30 returns may seem fair to Nate, but that is potentially 30 authors who were not compensated at all before one serial returner was asked to mend his ways.

      1. Amazon tracks returns.
        Amazon also terminates accounts of people that *do* game the system.

        Considering that serial returners generate no revenue for Amazon but generate download charges they would be the most interested party in kicking them off the system, no?
        Either you trust them to apply their rules or you don’t.
        If you don’t, peace of mind alone would suggest you take your business elsewhere.

        1. Actually, authors get charged for download too, so much per book! As a reader I have returned books, because I read so many books that often I’ve forgotten that I’ve actually read xyz book in paper format. I’m pleased to see Amazon does have a watch on serial returners. As this is the digital world, surely Amazon could build a way to tell how much of the book a person has read. If they have read the whole book, I don’t think a return should be allowed. That is not fair. But on the other hand I suspect many readers will try a new author KNOWING that if they start the book and don’t like it they can return it (often we don’t have time to read the sample, especially if the book is on special). This could mean new authors get read and enjoyed when otherwise they might not.

  11. As an indie author, I would NEVER waste my time worrying about returns. I see them occassionally, and they are just part of the landscape of selling books. Most readers are honest, good folks and the returns are mostly mistaken purchases. To think that all or even a high percent of books returns are cheaters is silly. I’m not that paranoid or pessimistic or bitter in life. Even if if the returns were ALL cheaters, I still wouldn’t care, cause folks who want to cheat the system will find a way and won’t convert to paying customers–so I pay them no heed. they are the minority in this world, not the norm.

    I love my readers and would never do a thing to hassle them. The customer is always right. I’m a Nordstrom shopper for the same reason–don’t hassle me if I need to make a return. So I’m perfectly happy that Amazon is kind to customers in these situations…so let it be!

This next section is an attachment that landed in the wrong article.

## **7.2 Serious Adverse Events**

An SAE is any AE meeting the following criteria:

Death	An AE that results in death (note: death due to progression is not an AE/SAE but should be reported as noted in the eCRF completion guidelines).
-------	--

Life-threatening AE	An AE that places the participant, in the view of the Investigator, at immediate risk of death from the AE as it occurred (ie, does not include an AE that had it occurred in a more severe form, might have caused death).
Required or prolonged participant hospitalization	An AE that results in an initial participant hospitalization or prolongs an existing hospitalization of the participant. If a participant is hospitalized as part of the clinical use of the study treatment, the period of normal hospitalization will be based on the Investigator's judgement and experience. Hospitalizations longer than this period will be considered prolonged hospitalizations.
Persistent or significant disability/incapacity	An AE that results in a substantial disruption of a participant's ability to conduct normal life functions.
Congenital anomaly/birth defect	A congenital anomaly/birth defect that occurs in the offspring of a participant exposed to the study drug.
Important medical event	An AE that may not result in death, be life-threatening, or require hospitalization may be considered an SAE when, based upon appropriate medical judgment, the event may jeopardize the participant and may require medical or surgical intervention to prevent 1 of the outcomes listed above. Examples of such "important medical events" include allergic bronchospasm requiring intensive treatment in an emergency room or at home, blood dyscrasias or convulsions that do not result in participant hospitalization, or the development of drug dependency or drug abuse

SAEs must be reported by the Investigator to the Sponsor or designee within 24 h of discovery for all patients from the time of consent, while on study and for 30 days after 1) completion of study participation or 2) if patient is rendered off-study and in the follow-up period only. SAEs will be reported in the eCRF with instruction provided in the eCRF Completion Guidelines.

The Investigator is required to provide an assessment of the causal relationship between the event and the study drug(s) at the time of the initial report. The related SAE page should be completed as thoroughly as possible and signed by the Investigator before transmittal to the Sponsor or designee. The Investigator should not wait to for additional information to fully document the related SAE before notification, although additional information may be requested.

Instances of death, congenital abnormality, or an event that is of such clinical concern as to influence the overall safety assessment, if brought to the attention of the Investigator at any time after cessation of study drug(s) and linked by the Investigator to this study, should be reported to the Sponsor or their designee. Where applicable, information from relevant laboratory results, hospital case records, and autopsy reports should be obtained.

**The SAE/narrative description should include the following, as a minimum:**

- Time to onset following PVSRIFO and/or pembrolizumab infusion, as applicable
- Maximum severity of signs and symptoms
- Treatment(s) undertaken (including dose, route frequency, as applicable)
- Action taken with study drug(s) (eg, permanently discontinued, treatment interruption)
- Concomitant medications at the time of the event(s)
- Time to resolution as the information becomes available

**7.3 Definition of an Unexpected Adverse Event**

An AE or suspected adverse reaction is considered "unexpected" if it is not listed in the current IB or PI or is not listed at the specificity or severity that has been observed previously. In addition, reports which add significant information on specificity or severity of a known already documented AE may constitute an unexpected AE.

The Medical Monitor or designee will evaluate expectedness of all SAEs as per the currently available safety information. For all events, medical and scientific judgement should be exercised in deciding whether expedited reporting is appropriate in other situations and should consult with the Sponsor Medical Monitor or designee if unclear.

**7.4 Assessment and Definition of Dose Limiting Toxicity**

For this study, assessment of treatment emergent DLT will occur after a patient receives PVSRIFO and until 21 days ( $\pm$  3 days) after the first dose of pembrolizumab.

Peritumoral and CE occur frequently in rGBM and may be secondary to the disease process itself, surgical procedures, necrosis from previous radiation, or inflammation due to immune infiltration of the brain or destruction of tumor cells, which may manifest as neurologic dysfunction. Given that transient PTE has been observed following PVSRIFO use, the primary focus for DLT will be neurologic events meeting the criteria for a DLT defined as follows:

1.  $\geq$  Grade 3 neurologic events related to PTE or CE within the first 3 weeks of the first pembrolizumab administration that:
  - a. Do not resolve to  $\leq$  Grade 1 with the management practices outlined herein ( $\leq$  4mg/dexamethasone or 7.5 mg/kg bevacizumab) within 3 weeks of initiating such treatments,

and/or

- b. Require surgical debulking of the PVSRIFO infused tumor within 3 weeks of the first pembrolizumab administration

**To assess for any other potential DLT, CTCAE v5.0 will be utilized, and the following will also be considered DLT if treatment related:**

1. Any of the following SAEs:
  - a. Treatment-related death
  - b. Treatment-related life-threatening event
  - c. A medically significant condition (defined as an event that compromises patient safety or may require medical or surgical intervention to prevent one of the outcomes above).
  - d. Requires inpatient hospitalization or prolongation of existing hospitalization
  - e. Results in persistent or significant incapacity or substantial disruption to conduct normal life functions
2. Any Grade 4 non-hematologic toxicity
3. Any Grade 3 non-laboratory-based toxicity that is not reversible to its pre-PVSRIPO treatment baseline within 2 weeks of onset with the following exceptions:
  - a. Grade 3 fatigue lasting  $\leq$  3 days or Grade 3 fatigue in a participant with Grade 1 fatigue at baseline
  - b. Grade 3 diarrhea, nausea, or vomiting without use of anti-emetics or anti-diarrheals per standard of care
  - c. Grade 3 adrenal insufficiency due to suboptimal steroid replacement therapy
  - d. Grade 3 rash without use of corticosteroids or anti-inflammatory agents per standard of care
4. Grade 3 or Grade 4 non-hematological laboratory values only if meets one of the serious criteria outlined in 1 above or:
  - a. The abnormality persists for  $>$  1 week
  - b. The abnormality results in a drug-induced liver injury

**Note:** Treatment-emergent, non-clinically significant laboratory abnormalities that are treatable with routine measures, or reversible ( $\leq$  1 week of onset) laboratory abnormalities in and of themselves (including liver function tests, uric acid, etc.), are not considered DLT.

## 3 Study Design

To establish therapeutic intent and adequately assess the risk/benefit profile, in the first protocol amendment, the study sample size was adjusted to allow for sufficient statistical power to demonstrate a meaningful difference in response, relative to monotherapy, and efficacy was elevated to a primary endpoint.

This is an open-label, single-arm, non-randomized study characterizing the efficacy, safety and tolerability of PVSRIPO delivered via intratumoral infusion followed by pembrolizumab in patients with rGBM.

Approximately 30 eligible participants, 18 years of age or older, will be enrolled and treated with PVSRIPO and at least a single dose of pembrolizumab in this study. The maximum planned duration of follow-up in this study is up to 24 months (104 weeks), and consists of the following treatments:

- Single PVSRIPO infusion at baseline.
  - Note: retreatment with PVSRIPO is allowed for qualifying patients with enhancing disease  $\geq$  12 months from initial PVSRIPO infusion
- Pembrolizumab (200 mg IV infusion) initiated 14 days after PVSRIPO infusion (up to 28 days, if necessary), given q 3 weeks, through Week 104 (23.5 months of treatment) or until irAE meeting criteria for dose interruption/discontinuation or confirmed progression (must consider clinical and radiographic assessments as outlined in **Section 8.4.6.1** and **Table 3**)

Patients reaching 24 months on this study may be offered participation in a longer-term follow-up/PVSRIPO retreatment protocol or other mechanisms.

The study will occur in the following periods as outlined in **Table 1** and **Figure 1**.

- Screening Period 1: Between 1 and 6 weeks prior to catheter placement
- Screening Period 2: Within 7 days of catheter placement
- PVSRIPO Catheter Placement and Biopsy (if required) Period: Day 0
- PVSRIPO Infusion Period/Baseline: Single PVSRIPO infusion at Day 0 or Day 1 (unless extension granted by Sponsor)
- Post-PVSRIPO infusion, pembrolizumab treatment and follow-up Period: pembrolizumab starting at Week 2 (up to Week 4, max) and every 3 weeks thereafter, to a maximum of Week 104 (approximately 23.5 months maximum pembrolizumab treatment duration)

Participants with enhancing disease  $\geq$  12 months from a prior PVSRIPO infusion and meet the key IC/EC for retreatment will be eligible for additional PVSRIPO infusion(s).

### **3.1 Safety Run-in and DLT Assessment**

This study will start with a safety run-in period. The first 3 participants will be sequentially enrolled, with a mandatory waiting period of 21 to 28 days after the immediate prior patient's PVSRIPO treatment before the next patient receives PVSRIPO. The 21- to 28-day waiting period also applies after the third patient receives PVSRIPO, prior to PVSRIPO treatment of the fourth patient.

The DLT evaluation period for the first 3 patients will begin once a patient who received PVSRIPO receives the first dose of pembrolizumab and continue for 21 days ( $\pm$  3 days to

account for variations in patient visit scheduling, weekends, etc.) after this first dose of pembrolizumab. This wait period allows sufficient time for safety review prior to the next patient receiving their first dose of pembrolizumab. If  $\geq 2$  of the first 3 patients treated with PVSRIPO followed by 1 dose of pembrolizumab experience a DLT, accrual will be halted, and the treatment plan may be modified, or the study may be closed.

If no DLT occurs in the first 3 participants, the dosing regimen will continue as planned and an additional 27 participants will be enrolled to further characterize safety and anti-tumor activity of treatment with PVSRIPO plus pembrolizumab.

1. Well said. Thank you.

      I am in the very early stages of writing a book. I hope to have enough confidence in it to put “Money-back Guarantee” on the cover.

  12. I haven’t seen this more than hinted, but I would expect that a certain group of authors would see a higher percent of the returns. Just like Nate was saying, being able to return a book if it is crap makes you more likely to get more books. But it also means that the authors who write the crap books will see a lot more returns. And if those authors think their book is good it will look to them like people are gaming the system instead of the returns being a reflection on the quality of their book.

  13. I don’t understand how authors can petition against ebook returns and not against physical book returns! In theory, I can buy and read any physical book, then return it, so what’s the diffence?! Ridiculous petition.

    Kudos to you for not regarding your readers as thieves, Christine. I will check out your books after posting this.

    I have only returned 3 ebooks ever, and only because I don’t get to read my ebooks within the first 7 days after I purchase them. Therefore, as a customer, I am already keeping a lot of books that are poorly written or that are so full of typos and punctuation errors that I abandon them after a few chapters.

    To address an earlier comment, being able to return ebooks is not why I favor Amazon, but their very easy, customer friendly, return system is what makes me like them so much more.

  14. I was contacted by a fellow author and asked to read and sign the petition. After consideration, I declined. I did so for a number of reasons, first of which is that I’ve seen no indication that petitions influence Amazon’s policies in any positive manner at all. So it’s a big fat waste of time that makes the powerless feel like they’re doing something to control their destiny. That’s my pragmatism kicking in.

    I sell tens of thousands of books every month. A typical return rate is 1.5-2.5%. Call it 2%. I’ve checked with other authors in my genre, and that seems to be the number. For whatever reason 2% of purchases get returned. Why, I have no idea. Part of it is probably abuse, but it’s impossible to know how much, unless you’re Amazon and have access to an important data point: How much of the book has been read.